Making a laptop stand out is also harder these days. But when Apple has tried to leapfrog the competition, it has fallen short. Take the company's attempt to create a longer-lasting battery for the MacBook Pro. Apple engineers wanted to use higher capacity battery packs shaped to the insides of the laptop versus the standard square cells found in most machines. The design would have boosted battery life.
In the run-up to the MacBook Pro's planned debut this year, the new battery failed a key test, according to a person familiar with the situation. Rather than delay the launch and risk missing the crucial holiday shopping season, Apple decided to revert to an older design. The change required roping in engineers from other teams to finish the job, meaning work on other Macs languished, the person said. The new laptop didn't represent a game-changing leap in battery performance, and a software bug misrepresented hours of power remaining. Apple has since removed the meter from the top right-hand corner of the screen.
In the Mac's heyday, people working on new models could expect a lot of attention from Ive's team. Once a week his people would meet with Mac engineers to discuss ongoing projects. Mac engineers brought prototypes to Ive's studio for review, while his lieutenants would visit the Mac labs to look at early concepts. Those visits have become less frequent since the company began focusing more on more-valuable products like the iPhone and iPad, and the change became even more obvious after the design team's leadership was shuffled last year, according to a person familiar with the situation.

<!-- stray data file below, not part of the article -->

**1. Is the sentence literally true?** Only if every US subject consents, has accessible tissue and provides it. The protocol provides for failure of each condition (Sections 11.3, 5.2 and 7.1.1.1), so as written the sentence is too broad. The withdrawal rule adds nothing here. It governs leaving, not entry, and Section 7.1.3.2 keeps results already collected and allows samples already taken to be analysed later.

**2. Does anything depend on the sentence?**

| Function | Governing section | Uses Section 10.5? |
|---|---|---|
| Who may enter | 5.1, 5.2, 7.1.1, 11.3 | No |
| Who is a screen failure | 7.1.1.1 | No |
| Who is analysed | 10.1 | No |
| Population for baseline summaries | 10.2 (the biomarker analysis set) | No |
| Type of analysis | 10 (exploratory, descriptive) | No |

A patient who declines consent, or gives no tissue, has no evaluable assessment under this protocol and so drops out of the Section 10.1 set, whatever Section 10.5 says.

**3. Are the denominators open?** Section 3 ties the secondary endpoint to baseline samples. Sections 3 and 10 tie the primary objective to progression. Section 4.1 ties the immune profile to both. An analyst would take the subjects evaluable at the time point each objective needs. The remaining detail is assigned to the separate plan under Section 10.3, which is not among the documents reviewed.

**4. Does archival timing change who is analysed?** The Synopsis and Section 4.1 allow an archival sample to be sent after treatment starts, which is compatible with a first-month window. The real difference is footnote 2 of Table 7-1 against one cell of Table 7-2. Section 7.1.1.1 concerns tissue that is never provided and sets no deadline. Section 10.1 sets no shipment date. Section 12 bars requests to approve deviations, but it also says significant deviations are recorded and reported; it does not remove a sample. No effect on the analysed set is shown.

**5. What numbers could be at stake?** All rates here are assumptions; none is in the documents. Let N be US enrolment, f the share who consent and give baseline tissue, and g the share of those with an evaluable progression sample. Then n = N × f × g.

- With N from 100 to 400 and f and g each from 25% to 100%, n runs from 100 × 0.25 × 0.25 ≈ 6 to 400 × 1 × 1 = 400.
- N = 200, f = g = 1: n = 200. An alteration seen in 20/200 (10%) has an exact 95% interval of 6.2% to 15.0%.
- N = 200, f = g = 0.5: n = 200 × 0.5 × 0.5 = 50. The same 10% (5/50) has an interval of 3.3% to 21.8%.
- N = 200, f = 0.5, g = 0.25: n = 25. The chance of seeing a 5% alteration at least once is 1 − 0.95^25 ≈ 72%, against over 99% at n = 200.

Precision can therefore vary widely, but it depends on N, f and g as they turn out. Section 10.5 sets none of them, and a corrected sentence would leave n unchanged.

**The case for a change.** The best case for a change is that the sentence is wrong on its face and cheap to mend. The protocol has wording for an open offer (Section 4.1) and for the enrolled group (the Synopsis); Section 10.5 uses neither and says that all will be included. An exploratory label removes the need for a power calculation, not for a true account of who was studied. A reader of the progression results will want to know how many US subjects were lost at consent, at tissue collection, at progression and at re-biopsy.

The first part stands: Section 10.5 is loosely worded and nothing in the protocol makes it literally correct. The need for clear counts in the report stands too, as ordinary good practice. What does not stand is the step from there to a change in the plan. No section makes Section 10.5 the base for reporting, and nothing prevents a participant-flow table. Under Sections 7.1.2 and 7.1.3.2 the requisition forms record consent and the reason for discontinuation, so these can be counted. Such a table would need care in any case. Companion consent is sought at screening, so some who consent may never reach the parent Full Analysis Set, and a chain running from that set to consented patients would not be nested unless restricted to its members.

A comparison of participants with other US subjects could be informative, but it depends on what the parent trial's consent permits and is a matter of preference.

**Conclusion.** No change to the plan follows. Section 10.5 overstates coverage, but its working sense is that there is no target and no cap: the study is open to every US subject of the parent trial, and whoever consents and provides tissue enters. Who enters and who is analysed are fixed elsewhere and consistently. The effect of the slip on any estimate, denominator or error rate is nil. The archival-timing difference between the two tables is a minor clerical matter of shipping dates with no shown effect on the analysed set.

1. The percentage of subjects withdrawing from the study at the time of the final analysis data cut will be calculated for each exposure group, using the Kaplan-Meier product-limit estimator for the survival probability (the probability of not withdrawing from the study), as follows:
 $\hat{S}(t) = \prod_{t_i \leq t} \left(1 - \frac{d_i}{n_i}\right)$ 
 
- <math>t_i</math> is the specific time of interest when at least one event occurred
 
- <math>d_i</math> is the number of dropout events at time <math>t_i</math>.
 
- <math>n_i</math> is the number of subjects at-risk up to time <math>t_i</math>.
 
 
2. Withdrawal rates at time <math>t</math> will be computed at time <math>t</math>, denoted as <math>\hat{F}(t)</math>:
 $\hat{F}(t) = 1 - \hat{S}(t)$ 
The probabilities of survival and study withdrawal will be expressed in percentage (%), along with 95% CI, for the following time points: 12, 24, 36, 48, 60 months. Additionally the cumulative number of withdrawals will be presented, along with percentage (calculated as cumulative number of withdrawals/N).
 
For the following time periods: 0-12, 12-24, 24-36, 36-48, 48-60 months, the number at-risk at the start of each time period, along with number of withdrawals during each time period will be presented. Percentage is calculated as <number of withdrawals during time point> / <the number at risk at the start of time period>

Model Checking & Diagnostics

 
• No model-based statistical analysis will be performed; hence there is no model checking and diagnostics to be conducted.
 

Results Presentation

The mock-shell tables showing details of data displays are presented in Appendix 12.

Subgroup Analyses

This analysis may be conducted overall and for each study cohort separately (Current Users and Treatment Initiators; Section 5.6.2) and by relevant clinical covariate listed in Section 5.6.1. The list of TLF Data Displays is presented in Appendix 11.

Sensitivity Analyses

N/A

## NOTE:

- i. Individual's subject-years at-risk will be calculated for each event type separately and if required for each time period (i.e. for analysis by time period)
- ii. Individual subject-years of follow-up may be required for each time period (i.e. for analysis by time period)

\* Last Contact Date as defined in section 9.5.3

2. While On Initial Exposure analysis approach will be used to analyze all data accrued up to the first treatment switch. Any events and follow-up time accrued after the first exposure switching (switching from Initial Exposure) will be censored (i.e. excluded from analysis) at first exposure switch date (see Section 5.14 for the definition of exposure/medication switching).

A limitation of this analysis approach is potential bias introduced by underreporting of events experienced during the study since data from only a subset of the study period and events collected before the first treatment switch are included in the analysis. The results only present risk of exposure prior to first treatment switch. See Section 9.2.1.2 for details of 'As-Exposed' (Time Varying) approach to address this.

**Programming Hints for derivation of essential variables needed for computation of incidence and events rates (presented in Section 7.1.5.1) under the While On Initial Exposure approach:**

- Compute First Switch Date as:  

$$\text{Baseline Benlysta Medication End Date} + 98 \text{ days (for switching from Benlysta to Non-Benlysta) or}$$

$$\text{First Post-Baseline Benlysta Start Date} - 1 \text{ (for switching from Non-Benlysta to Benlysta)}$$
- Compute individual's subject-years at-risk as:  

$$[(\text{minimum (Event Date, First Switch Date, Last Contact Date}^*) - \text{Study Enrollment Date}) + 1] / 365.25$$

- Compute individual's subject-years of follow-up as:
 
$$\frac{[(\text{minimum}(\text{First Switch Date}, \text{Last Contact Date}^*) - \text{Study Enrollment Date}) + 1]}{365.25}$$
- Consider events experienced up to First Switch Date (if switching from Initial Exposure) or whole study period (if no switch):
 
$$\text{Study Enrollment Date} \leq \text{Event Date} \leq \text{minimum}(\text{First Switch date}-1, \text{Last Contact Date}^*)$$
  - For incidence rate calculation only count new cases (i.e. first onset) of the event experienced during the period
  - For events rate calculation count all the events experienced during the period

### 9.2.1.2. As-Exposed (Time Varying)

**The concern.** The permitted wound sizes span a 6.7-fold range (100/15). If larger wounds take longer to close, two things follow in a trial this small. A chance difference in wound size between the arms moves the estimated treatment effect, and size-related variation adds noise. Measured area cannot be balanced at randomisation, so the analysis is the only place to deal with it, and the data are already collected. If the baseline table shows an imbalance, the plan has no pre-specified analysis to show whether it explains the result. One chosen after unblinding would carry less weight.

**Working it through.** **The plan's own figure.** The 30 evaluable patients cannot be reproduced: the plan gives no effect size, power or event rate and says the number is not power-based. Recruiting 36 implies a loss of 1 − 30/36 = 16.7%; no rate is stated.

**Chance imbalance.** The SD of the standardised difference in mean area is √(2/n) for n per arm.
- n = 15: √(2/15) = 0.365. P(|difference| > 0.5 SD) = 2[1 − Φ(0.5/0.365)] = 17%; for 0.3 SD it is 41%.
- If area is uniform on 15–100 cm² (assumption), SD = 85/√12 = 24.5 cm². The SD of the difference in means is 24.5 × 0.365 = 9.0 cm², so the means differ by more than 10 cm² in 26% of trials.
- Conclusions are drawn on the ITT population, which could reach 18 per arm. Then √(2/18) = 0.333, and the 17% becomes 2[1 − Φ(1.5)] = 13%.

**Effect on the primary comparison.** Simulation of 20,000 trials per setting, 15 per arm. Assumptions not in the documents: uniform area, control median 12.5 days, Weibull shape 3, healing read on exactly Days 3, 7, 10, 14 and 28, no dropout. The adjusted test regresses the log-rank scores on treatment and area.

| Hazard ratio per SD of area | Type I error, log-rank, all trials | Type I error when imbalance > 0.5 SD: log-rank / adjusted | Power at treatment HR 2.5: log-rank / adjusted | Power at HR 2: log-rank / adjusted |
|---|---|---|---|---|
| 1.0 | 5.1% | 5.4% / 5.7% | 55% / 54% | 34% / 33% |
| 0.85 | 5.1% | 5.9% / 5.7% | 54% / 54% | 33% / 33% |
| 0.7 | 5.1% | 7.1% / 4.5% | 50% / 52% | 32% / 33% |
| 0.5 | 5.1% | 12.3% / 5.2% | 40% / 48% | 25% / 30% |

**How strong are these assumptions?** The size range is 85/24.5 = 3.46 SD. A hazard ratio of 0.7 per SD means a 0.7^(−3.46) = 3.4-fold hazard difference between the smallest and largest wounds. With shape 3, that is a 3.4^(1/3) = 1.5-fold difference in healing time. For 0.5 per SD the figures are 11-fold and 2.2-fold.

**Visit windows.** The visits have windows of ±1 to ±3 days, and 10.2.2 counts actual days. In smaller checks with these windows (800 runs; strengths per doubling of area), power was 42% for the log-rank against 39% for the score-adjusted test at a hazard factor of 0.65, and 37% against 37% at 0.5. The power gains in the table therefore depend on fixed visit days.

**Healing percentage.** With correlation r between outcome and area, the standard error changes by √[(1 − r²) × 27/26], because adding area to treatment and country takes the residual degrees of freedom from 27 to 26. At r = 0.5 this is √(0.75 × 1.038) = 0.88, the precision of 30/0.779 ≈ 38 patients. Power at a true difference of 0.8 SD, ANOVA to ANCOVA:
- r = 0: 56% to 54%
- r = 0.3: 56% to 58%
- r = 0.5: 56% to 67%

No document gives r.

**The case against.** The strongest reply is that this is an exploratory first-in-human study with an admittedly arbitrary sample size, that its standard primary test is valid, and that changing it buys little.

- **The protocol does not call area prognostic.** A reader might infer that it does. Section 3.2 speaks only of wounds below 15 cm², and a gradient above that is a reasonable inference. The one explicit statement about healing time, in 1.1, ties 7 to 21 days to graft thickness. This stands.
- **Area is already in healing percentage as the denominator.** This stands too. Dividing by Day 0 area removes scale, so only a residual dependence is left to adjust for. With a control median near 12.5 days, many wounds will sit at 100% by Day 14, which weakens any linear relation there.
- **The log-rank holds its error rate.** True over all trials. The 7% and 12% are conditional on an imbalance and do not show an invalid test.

In another sign that the company has prioritized the iPhone, Apple re-organized its software engineering department so there's no longer a dedicated Mac operating system team. There is now just one team, and most of the engineers are iOS first, giving the people working on the iPhone and iPad more power.
That's part of a broader shift toward making Macs more like iPhones. Apple prioritizes features, like thinness and minimal ports, that sell its iPhones and iPads, which generated about 75 percent of revenue this year. Those are contrary to professional needs, like maximum computing power. Early prototypes of the 12-inch MacBook used the iPhone's Lightning connector, although this was ditched for a more standard USB-C port. There was even a gold MacBook Pro planned, but this was shelved because the color didn’t look good on such a large product.
In recent years, Apple managers have also become more likely to float two or more competing ideas, meaning designers and engineers must work on more than one concept at a time. In the past, managers pushed a more singular vision. Engineers are now "asked to develop multiple options in hopes that one of them will be shippable," a person familiar with the matter said.
When the company was developing the first 12-inch MacBook, Apple tested two primary prototypes. One, known internally as Stealth Fighter, was lighter. The second, a slightly less ambitious design known as Stealth Bomber, was heavier. The lighter model prevailed, but with engineers developing and testing two competing concepts, they had less time to figure out how to cram all the electronics into a thin slab of aluminum that would hold together. In the end, Apple shipped the laptop in 2015, months after its 2014 goal.